Tuesday, November 26, 2013

Heading into Western Anatolia

After Uludağ, I headed west towards Bandermir and the coast of the Marmara Sea. I was using Green and Moorhouse’s book, ‘A Birdwatchers’ Guide to Turkey’ to decide on the best sites to visit across the enormous expanse of this country. Based on the site description for the next birding location on my agenda, Kocaçay Delta, I was not expecting to find much other than low scrubland. However, what was described as coastal scrub in the book turned out to be magnificent coastal woodland, being so dense in places that it could also be referred to as forest. I had barely begun to digest the potential of the birdlife there, when a local pulled up beside me in a 4x4 vehicle. I soon guessed he must be a photographer, judging by the stickers on the door. Alper had summed me up too, so was keen to meet up with me later to chat about birds and photography. I was in luck, what could be better than hanging out with a local who has the same interests and knows the area?

Woodland close to the beach at the Kocaçay Delta.
Denser woodland at the Kocaçay Delta 
It was late afternoon already and Alper has some chores to attend to, but returned later that evening to my camp site as promised, with juice and a watermelon. I was experiencing real Turkish hospitality, something that the Turks are well known for. Later that night, the call of a Tawny Owl echoed through the woodland not far from my camp. Next morning I went for a cycle along some of the tracks through the woodland towards the delta’s lake. Though the woodland birds were more quite now than in spring, the birding was still very good. Middle Spotted, Lesser Spotted and Green Woodpeckers were often seen pecking their way along the branches of taller trees, while Eurasian Golden Orioles called from dense canopies. Red-backed and Masked Shrikes were also common, the latter being a highlight as I had only seen it once before in Greece. Cirl Buntings were seen in the more open scrub towards the beach, where I also found a Sardinian Warbler, much to my surprise.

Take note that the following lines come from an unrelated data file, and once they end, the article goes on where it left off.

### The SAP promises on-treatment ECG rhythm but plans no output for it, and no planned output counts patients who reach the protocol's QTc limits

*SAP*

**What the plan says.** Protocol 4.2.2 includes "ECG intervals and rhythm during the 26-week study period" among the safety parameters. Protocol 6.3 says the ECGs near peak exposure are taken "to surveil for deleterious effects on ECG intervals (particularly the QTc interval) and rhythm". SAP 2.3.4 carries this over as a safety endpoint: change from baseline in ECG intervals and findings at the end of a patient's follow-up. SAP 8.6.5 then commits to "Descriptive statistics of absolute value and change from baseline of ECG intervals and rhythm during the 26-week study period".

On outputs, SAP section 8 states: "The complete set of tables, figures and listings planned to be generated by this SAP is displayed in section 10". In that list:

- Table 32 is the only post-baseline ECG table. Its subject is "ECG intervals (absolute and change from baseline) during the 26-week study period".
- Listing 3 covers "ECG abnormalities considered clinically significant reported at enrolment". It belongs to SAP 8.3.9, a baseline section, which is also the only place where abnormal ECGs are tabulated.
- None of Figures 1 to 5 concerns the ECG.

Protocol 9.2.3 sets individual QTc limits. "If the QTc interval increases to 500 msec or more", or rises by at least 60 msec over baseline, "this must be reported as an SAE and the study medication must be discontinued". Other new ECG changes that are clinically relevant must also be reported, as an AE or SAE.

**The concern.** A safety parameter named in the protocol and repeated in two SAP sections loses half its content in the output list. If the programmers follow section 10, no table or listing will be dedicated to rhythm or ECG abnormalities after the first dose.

A poor photo of a striking bird, the Masked Shrike.

Though the lake looked fairly quite at first glance, patience revealed flocks of Glossy Ibis and Great Cormorant flying by and Little and Great Crested Grebes on the open waters. The muddy shoreline was patrolled by Common Greenshank, Wood and Green Sandpiper. This is where I also found my first Water Rail; I recognised the call and waited while peering across a small patch of mudflat between the reeds. The bird came into view, saw me, and ducked back out of sight, giving me just enough time to get a reasonable view.  Back in the woodland, I found another first which had eluded me for long – Common Kingfisher. What makes the woodland even more special is that much of it is also flooded, providing lily-covered ponds for a myriad of water-loving birds. I soon learnt that the kingfishers were common here, and had numerous sightings over the couple days that I spent there. Pygmy Cormorant made full use of the ponds, as there were always a few birds present at each, perched on dead branches over the water.

A lily-covered pool, one of many tucked away within the woodland.

Water lily.